I occasionally mess around with Linux, namely the Ubuntu distribution. I don't like the Unity interface (which Ubuntu switched to in version 11.04) because it is too restrictive and slow. I removed Ubuntu from my computer and installed Linux Mint 11. It was so much better than Ubuntu and I'm glad I decided to try it out. It took about the same or less amount of work to set it up as Ubuntu. It looks great and is very responsive. I like how it is a truly upgraded version of Ubuntu. What got me to switch was when I found out they were releasing the mobile version of Ubuntu in 2014. They have been saying they put in Unity for their community, which is a blatant lie. They are using the interface to test it for the mobile version, which is not in the best interest of the community (as it is the DESKTOP version), which they have said before. Linux Mint is listening to the community and slowly implementing changes. I am not looking forward to Gnome 3 (Buggy OS and is Application based), but based on what I've heard and seen, Linux Mint will help it's community ease into it slowly and is building an interface around Gnome 3 to have a dual system that is Gnome 3 but looks like an updated original of Gnome 2.x. Linux Mint 12 will come out sometime within the next month.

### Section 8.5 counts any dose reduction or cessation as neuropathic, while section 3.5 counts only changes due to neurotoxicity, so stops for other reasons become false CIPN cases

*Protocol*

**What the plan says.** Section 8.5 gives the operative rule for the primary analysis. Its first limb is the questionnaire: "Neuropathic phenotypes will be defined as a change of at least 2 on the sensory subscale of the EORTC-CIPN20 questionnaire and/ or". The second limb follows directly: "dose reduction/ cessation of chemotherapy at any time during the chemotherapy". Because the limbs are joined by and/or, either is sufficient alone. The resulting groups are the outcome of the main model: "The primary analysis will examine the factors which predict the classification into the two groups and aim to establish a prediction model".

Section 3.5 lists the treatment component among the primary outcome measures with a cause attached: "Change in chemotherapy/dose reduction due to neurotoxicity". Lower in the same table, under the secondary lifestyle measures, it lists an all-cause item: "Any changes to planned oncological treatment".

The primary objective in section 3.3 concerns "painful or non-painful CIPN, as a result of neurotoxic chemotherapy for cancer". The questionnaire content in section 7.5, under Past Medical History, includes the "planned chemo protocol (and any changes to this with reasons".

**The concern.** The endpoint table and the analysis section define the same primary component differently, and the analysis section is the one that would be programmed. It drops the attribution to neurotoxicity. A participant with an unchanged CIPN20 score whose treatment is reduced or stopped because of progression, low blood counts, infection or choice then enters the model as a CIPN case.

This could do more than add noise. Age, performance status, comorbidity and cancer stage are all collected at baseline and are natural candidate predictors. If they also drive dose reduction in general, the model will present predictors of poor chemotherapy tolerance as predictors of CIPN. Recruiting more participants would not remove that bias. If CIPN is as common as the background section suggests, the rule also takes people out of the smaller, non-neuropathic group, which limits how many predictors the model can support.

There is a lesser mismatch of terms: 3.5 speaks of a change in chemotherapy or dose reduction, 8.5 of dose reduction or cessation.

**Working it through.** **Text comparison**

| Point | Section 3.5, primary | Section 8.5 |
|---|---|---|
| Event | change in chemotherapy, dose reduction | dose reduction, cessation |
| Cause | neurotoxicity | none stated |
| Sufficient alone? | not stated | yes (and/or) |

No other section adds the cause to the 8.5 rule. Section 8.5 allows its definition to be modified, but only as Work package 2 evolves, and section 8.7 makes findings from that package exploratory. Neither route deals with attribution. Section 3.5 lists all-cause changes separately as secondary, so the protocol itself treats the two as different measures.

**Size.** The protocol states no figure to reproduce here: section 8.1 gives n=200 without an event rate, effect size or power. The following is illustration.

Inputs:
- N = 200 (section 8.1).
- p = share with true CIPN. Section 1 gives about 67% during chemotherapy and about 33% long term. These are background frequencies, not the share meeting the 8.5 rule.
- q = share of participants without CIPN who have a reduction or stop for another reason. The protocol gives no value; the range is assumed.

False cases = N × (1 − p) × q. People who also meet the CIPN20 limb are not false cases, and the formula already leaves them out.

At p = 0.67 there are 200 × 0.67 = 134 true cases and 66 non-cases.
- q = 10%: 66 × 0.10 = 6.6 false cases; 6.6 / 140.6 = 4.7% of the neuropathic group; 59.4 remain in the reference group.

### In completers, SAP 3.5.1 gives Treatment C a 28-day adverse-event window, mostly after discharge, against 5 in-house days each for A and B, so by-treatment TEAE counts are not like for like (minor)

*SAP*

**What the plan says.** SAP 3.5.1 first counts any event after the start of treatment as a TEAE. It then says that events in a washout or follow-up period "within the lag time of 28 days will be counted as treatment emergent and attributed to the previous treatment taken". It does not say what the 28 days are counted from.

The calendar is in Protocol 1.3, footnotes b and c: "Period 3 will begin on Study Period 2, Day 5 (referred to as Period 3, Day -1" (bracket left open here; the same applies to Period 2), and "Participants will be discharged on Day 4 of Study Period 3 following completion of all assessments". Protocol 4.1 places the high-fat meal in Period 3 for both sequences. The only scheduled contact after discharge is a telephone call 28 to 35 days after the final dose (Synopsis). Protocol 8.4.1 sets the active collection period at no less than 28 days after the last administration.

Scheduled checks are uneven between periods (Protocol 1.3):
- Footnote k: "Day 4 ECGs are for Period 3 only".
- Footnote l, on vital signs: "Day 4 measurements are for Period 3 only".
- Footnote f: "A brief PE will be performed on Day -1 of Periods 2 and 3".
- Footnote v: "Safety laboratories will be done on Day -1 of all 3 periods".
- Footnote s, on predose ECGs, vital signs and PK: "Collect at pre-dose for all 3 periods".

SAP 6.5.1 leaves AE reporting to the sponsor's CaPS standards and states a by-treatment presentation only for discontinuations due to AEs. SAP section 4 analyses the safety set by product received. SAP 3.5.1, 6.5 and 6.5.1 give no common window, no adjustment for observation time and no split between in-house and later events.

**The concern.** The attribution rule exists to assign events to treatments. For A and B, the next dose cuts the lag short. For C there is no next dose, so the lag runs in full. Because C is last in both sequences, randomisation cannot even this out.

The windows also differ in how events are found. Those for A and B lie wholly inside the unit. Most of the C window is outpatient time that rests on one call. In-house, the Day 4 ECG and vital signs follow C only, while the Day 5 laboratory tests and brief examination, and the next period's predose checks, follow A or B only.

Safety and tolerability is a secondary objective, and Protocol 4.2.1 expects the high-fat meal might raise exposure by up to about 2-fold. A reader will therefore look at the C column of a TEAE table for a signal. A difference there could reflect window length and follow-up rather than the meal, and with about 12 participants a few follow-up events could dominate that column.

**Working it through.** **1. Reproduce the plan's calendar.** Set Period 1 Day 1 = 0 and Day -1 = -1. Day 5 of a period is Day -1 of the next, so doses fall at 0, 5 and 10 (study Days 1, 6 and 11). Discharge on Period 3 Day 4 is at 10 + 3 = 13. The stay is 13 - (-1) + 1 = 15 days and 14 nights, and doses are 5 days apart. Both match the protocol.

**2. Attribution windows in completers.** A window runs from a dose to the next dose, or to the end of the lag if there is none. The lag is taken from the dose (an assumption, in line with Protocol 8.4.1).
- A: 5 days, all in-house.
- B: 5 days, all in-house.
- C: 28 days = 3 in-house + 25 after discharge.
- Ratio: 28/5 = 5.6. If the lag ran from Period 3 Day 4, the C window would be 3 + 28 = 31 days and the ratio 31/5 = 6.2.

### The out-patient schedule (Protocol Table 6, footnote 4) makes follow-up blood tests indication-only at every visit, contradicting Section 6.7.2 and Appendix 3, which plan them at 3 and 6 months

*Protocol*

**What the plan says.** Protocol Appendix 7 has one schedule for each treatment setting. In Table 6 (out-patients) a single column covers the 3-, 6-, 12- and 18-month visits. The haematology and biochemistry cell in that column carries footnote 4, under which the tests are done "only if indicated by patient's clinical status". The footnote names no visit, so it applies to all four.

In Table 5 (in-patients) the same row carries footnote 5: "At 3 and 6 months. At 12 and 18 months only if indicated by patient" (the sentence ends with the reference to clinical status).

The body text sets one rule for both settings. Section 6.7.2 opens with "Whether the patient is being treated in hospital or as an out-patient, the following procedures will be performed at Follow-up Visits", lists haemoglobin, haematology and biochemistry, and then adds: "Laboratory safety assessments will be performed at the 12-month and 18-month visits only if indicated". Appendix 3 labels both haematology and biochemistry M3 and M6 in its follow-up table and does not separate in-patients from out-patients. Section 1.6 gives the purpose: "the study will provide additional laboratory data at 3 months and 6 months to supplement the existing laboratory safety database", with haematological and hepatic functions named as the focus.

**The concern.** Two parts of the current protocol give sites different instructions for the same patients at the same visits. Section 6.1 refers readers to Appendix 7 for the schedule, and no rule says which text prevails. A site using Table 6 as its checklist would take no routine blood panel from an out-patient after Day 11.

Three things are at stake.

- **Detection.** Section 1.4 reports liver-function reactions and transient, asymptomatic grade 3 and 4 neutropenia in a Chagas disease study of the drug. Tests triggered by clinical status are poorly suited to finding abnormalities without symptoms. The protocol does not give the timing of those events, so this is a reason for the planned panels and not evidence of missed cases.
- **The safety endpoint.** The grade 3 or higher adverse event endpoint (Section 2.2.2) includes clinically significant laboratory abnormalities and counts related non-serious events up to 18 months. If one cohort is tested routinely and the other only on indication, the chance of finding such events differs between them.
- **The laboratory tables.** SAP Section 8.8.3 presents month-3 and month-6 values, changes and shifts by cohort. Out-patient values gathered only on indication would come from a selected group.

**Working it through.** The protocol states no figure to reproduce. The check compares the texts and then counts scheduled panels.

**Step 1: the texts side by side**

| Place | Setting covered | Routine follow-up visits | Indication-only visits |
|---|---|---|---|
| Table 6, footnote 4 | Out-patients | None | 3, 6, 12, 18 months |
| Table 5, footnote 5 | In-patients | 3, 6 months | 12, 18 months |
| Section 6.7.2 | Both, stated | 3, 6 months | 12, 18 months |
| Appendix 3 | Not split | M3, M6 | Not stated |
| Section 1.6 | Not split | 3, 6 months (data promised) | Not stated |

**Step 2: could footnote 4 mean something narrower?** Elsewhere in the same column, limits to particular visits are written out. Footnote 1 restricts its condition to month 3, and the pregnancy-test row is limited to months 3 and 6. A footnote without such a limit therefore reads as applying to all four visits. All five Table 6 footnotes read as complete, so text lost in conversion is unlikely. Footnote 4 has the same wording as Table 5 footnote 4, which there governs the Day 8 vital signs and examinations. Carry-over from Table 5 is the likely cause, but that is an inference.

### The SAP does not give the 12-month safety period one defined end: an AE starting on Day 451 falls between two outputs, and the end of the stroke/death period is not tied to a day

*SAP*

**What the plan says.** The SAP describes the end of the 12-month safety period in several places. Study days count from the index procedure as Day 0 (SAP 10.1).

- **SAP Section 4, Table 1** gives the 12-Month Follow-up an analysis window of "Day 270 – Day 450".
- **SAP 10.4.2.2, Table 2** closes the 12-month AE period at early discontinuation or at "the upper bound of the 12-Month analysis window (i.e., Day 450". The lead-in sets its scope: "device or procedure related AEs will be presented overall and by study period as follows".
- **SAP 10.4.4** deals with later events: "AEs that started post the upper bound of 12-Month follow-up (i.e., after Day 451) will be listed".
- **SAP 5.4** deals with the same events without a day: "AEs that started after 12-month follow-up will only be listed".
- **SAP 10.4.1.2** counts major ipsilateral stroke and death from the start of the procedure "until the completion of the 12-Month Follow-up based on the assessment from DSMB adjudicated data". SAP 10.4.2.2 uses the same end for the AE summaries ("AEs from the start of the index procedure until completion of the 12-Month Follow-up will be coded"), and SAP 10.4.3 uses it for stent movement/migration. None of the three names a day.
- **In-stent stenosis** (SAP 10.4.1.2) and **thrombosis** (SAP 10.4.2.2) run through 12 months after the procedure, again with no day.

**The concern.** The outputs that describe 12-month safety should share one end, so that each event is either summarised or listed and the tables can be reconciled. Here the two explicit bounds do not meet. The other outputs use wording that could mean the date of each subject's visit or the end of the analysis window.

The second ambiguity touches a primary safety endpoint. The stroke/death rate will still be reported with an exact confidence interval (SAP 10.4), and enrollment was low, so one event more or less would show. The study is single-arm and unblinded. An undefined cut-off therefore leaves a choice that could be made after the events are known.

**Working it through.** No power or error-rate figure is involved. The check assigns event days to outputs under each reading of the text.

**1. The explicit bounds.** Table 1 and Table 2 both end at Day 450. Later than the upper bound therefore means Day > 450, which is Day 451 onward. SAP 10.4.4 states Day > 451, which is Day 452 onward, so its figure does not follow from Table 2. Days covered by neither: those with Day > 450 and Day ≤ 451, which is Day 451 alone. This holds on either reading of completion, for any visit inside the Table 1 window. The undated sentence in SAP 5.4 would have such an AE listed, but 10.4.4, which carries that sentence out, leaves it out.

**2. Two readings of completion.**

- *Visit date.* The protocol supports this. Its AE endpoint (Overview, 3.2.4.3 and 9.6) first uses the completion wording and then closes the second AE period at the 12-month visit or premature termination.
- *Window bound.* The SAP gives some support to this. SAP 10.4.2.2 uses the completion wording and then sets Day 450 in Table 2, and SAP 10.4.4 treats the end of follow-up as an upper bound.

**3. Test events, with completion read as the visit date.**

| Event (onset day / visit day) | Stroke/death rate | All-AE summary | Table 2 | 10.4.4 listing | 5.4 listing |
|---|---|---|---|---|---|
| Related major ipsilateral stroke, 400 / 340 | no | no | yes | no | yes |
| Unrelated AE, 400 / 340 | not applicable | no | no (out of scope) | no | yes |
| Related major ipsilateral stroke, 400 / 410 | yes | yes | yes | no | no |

Compiling Help :
When you see this "bash : syntax error near unexpected token '[token]', this means that bash doesn't like that token and you should stop using it. For example, I was trying to make a signed jar file using this line : . I spent an hour trying different things, but it JUST wouldn't work. I then thought about what it was trying to tell me. I removed the '(' and ')' and tried it. It worked! Then, I renamed the file (with the original '(' and ')'), went online, uploaded the file, started the server, and started the client. It was a success! Point and case : when you receive the error "syntax error" etc (pretty obvious after the fact), don't use it and rename the file later.
EDIT : Note that the syntax error was for Linux and not Java.
EDIT 2 : I am seriously considering using Linux Mint as my primary OS.
“Don’t worry if it doesn’t work right. If everything did, you’d be out of a job.” (Mosher's Law of Software Engineering)
“If debugging is the process of removing bugs, then programming must be the process of putting them in.” (Edsger Dijkstra)
subject: Linux Compiling Help and Why You Should Use Linux Mint Over Ubuntu